The Surreal Fine-Art Spectacle in Laguna Beach

by Chris Dixon


Jeff Minton for the New York Times. 

Editor’s Note.
This week’s
New York Times Magazine holds a brilliant feature on one of the most mind-bending art spectacles you’ll ever see. The Pageant of the Masters in Laguna Beach, California. Of course, I’m biased. My mother in law, Lucia McLeod, has been running the box office for this venerable, eight-decade long gallery of ‘living pictures’ for around 22 years and I’ve seen the show, and the behind the scenes in all its glory many times. But what makes Sam Anderson’s story so damned compelling is that he gives not only the Pageant its just due as fine art in itself, but he looks on my former home of Laguna Beach with an art critic’s eye. The result is a masterful blend of writing and spellbinding visual storytelling. Just read the salty below passage for proof. –CD

Laguna Beach looks fake. Look at it. Walk down the sidewalks. You’ll pass alien plants — flowers that look like sea creatures, bushes growing artichokes that are not actually artichokes, smooth twisted fairy-tale trees. You’ll pass sudden implausible outbreaks of scenically craggy rock. You’ll pass beach bungalows of eccentric design. Shingles, shingles. Way at the top of the hills, glass mansions cluster like barnacles, luxury barnacles, filtering ineffably expensive nutrients out of the air. It’s all implausible, the entire town. The ocean at Laguna Beach doesn’t even try to look realistic: It’s 300 percent too beautiful — it looks like a screen saver, as if any second now, someone is going to hit a key or nudge the mouse, and the whole thing will disappear. Blatant fakery.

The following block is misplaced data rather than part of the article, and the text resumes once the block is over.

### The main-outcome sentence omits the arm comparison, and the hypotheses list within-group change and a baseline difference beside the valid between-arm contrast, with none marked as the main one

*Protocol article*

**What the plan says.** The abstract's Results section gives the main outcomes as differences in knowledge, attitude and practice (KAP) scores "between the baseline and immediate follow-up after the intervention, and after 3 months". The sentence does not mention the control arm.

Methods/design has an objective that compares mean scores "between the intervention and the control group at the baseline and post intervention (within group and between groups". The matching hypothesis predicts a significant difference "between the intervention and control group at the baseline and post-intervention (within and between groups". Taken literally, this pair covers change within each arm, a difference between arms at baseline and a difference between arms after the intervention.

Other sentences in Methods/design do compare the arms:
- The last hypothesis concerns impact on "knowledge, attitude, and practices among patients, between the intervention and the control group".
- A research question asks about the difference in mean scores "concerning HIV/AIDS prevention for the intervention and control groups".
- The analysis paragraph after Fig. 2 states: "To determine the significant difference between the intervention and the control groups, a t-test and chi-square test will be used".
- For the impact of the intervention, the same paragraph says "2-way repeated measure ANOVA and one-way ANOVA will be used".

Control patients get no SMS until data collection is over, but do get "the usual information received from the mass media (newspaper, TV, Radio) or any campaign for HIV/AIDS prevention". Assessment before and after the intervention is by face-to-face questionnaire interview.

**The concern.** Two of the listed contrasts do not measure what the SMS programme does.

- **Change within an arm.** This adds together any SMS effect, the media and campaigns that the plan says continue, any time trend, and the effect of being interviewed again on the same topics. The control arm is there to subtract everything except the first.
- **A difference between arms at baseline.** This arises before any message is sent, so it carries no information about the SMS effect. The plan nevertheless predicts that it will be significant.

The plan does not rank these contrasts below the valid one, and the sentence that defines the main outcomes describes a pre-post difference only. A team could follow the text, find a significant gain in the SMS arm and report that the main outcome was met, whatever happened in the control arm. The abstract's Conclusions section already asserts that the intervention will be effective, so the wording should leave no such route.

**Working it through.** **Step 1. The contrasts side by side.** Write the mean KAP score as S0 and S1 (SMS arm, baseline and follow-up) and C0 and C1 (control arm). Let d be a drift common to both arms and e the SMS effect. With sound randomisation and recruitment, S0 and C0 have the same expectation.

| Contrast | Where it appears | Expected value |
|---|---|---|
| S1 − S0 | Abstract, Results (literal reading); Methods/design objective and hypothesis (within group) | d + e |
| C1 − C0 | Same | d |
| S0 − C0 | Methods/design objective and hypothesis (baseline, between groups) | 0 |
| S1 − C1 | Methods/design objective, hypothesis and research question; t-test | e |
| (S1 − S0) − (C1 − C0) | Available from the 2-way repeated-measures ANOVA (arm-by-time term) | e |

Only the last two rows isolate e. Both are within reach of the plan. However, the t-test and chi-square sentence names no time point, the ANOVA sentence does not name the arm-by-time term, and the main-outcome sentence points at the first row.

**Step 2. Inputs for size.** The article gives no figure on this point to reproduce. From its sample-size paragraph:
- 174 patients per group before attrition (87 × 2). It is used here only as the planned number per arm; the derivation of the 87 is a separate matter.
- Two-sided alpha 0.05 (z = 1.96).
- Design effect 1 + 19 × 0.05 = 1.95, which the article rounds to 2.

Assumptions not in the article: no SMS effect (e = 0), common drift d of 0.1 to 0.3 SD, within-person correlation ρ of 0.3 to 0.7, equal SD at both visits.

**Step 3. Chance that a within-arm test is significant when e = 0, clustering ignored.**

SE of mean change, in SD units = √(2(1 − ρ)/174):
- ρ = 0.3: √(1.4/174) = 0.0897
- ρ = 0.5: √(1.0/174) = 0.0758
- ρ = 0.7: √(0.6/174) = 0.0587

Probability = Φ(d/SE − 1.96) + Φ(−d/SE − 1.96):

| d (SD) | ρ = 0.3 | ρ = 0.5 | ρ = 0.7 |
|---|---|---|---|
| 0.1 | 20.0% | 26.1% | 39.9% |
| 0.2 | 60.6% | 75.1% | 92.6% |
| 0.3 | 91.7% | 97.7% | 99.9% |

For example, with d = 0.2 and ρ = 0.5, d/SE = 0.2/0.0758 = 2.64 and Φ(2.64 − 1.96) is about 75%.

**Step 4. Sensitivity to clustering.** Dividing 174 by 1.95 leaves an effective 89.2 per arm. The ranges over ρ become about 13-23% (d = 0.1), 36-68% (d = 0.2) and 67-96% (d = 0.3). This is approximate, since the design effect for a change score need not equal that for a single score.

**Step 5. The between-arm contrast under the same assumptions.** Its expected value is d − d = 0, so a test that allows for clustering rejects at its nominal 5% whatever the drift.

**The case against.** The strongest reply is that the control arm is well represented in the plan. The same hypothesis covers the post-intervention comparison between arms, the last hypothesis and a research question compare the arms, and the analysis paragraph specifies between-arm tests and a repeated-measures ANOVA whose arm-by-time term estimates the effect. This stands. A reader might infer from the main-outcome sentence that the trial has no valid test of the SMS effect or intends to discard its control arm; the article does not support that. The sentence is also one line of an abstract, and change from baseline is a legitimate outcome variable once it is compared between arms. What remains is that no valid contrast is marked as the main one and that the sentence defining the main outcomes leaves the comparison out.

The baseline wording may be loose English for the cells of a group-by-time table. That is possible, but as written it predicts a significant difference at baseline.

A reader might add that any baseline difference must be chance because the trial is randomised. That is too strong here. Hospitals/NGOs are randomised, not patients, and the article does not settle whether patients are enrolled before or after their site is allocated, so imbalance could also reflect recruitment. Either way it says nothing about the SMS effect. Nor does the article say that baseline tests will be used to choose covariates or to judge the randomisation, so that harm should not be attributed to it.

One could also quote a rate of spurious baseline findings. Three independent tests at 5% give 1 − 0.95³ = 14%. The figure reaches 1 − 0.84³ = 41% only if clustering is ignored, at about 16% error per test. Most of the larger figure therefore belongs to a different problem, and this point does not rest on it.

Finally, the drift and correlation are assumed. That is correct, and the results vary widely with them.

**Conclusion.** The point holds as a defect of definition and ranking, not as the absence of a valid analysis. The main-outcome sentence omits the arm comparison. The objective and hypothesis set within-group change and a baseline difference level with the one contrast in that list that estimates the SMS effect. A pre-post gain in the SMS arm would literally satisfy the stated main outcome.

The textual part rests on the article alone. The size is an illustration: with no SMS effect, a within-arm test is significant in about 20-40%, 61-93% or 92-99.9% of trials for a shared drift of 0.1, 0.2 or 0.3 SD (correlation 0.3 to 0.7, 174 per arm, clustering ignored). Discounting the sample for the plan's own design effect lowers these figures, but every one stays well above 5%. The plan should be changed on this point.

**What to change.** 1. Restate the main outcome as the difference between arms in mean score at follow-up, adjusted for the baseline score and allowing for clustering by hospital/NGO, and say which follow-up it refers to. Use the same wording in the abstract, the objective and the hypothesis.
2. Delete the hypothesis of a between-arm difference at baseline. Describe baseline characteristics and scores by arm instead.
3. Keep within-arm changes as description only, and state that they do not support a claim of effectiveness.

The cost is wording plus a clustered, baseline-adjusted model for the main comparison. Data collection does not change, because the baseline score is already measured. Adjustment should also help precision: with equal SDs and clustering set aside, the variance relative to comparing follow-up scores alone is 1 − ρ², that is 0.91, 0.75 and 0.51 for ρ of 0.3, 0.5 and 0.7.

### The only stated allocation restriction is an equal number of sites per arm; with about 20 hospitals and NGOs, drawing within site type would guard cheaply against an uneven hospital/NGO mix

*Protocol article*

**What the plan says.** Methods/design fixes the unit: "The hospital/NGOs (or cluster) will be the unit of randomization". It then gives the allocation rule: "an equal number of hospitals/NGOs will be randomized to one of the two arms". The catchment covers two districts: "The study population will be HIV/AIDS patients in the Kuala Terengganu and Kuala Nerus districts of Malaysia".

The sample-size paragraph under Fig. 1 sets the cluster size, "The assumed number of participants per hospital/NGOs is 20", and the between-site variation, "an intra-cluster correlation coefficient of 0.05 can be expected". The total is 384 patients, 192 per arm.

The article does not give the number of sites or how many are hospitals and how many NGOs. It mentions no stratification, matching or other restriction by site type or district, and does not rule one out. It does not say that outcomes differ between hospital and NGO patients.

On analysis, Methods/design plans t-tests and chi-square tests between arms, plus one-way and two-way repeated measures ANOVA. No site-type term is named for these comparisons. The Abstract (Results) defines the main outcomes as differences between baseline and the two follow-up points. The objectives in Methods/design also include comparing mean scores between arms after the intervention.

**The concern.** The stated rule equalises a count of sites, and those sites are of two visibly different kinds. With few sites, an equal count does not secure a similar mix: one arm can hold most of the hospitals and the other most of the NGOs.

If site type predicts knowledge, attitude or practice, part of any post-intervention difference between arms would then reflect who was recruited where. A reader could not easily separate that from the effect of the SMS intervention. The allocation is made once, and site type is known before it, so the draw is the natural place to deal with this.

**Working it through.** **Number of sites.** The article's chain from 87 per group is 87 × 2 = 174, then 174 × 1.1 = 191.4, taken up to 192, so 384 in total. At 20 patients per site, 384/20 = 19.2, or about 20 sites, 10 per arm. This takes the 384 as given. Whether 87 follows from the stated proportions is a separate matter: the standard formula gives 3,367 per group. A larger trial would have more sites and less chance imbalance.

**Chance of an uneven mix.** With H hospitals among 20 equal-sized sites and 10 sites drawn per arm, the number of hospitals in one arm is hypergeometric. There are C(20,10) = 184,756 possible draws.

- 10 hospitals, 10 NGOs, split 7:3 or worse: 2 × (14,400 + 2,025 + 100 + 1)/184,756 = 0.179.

Walk around. Look. The Hare Krishna temple has palm trees in front of it. The tide pools seem professionally stocked: crabs in every crevice. A beachfront bicycle cop writes up a ticket for a man sleeping on a bench (“Do not get up: You’ll go to jail. Date of birth?”), while on the very next bench, a jogger lost in earbud music does focused triceps dips. I passed people so painfully tan they seemed to have been sewn together out of leather wallets. Two of the tide pool’s small crabs were fighting over the severed claw of a larger crab. Pure fakery. Mass hallucination. In the winter you can watch the whales leap. And yet people go on living there as if it’s all real.

Read More at The New York Times.

Facebook Comments